Vanessa hadn't lied, Idira would never have found the place. They left the bustling streets of shoppers, went past the vast campus of the Academy, through an enormous park encircling a brilliant blue lake, and down into a maze of residential avenues crammed with elaborate apartments sporting long, narrow, wrought iron balconies, high windows, and opened double doors offering tantalising glimpses of the opulence within.
At the end of a narrow lane nestled a tiny garden, filled with flowering bushes and a little circular path which led to a small burbling fountain in the middle. Behind it, a solid wall of stone loomed over it, several stories high.
Idira glanced at her niece, annoyed. Her feet hurt and the feeling of fullness the ale had given her had long since worn off, leaving her hungry and irritable. There was nothing here. It was a dead end. She waited for her niece to realise her error and turn back. Instead, Vanessa continued to move forward, straight towards the wall and a cluster of bushes, their branches slim and light, sweeping down to the ground, filled with luxuriant, wide leaves. Vanessa pushed aside the curtain of weeping branches and to Idira's utter astonishment she discovered a small, neat staircase leading down to a wrought iron gate.
Vanessa caught her astonished look. ‘Told you they made it difficult,’ she muttered. ‘Though it wasn't always like this. When the city was still up in Northrend, they had a sign-posted office just outside the Academy's gates. They only moved the office once Dalaran moved here and they became overwhelmed with 'undesirable' applicants.’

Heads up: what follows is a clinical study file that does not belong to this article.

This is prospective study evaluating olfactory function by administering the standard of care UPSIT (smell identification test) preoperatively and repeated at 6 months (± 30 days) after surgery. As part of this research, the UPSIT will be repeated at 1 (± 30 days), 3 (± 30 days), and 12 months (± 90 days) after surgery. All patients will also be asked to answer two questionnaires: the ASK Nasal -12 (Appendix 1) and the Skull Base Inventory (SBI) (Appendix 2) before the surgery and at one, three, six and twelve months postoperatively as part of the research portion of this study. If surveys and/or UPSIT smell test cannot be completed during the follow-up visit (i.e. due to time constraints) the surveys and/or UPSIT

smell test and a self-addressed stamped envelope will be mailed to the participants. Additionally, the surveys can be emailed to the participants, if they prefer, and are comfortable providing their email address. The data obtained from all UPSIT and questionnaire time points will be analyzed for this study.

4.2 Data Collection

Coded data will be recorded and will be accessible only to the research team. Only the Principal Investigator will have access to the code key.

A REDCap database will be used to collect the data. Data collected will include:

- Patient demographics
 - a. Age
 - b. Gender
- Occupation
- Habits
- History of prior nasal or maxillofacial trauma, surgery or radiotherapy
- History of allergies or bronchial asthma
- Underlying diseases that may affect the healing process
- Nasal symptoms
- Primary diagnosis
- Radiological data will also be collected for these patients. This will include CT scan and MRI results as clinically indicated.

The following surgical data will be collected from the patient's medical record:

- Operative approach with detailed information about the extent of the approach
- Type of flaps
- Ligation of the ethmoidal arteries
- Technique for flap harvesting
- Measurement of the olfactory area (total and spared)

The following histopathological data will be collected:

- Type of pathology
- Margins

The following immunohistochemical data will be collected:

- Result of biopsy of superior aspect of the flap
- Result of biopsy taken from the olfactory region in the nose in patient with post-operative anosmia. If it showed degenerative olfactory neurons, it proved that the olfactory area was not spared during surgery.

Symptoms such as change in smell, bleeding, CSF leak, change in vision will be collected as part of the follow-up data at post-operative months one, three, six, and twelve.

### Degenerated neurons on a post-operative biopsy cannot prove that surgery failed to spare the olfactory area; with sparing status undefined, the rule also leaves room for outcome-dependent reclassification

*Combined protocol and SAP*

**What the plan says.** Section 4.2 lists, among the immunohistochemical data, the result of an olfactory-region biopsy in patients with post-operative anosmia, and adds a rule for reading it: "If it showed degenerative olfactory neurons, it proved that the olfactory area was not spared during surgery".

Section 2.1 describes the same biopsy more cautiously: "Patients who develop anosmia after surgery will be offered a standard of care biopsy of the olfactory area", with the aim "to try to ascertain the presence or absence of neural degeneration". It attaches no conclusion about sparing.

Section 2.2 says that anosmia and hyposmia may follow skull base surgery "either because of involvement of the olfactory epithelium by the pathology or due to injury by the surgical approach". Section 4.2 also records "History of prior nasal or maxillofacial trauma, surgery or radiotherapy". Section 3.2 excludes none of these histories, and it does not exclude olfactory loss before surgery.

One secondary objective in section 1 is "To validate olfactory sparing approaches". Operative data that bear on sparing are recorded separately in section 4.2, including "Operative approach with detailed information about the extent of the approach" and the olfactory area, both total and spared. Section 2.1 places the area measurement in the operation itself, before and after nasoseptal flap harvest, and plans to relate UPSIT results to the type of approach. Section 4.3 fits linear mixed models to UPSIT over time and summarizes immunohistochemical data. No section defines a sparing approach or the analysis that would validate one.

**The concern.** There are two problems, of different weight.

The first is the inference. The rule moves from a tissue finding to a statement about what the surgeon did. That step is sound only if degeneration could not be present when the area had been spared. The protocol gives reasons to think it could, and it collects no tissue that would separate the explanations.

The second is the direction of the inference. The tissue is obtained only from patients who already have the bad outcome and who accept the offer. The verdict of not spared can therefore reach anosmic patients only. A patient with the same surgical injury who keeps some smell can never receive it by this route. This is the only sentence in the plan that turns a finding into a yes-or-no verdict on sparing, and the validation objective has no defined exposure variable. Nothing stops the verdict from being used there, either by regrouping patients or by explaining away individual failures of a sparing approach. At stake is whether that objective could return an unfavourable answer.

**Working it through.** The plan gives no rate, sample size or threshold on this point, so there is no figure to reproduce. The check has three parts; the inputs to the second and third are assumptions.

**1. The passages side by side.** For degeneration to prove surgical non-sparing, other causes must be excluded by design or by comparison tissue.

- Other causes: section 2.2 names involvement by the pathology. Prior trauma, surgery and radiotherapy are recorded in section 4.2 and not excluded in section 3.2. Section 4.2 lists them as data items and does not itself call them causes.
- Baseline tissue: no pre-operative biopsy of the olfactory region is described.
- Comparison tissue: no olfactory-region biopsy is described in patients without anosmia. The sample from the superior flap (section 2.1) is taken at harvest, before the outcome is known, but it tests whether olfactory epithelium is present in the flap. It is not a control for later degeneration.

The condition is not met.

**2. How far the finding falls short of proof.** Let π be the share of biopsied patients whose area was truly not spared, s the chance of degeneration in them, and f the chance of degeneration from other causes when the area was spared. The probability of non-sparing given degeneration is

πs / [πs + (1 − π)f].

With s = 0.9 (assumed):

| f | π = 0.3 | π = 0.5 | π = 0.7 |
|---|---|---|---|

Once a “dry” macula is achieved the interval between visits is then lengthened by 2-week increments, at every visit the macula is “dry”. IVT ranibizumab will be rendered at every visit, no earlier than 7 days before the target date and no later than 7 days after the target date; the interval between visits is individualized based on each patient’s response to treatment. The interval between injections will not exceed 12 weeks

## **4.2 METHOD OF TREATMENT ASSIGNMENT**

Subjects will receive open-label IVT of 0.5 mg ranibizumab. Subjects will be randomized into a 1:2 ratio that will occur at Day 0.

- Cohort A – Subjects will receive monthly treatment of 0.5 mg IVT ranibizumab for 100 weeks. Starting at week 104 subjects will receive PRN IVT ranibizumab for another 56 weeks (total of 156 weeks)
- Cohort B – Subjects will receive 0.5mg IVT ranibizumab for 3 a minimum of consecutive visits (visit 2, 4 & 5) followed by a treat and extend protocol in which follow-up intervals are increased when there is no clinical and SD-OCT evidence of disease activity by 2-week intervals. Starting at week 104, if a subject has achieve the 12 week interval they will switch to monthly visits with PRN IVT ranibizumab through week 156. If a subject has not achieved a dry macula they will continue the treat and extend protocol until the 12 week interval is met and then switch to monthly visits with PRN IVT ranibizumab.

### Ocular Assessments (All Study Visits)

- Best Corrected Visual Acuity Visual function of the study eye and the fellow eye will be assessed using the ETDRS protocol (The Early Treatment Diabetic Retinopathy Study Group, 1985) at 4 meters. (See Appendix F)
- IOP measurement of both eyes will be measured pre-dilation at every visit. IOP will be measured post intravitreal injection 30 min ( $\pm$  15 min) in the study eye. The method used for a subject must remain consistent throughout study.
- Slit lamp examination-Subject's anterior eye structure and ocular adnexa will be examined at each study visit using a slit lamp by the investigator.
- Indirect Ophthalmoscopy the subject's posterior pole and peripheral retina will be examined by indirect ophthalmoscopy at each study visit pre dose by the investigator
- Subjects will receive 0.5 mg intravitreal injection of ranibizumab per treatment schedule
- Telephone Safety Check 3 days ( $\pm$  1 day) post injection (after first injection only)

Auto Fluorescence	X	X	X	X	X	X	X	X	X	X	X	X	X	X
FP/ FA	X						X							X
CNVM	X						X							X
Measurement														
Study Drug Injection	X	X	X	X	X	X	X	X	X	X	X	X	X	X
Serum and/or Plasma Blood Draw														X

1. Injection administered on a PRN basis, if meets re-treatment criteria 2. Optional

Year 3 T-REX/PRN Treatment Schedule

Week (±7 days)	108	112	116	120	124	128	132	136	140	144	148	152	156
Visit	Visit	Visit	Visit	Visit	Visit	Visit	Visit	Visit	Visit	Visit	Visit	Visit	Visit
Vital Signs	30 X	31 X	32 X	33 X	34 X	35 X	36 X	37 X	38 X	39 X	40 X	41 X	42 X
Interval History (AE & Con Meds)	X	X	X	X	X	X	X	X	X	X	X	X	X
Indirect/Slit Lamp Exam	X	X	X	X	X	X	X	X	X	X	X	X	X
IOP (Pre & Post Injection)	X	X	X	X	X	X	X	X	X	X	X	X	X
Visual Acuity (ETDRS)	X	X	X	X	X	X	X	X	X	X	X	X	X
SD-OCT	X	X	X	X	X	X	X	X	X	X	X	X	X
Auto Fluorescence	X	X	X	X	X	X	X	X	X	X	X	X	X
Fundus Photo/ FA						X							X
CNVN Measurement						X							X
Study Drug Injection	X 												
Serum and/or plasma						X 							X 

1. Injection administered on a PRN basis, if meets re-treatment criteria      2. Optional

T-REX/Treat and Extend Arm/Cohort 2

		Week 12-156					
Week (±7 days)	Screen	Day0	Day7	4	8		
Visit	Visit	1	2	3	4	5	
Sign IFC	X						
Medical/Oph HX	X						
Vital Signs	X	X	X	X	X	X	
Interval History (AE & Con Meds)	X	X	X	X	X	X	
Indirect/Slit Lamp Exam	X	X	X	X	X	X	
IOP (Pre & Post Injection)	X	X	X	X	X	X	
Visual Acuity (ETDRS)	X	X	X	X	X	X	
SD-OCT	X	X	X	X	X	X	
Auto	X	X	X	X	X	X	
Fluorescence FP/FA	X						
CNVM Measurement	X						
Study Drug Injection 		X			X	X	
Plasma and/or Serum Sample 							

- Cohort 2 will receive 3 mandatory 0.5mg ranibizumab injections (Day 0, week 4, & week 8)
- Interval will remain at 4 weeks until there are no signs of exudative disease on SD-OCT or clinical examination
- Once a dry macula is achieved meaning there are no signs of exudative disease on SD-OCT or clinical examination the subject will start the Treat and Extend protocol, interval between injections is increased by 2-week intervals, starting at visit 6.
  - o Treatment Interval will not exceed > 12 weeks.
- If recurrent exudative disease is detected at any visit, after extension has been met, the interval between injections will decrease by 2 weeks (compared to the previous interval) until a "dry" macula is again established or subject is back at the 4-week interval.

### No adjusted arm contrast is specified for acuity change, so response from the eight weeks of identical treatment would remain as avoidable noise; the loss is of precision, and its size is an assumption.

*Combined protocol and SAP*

‘But when this place is so hard to find how can anyone like me ever apply?’ Idira asked, thinking of the complaints the woman had made on the gryphon landing, behaving as though the unwanted applicants were still getting in to the Kirin Tor.
Vanessa smiled. ‘I was lucky, coming across their little map. I started out solo, but now I have four others working for me. They hang out in the city waiting for opportunities to arise.’ She chuckled, smug. ‘And these days there are plenty. Business is booming.’ She swept her hand towards the steps. ‘Shall we?’
Idira went down the steps and pushed on the latch of the iron gate, half expecting it to be locked. It wasn't. The gate swung open, silent and smooth. They emerged into brilliant sunshine, onto a little stone courtyard lined with benches surrounded by a low wall no higher than Idira's knees. She went to the edge and looked down, curious. The sky fell away beneath her, the gulf of space separating her from the world below—obscured under a veil of scudding clouds—giving her brutal dose of vertigo. She staggered back from the edge into the middle of the courtyard, her legs turning to jelly.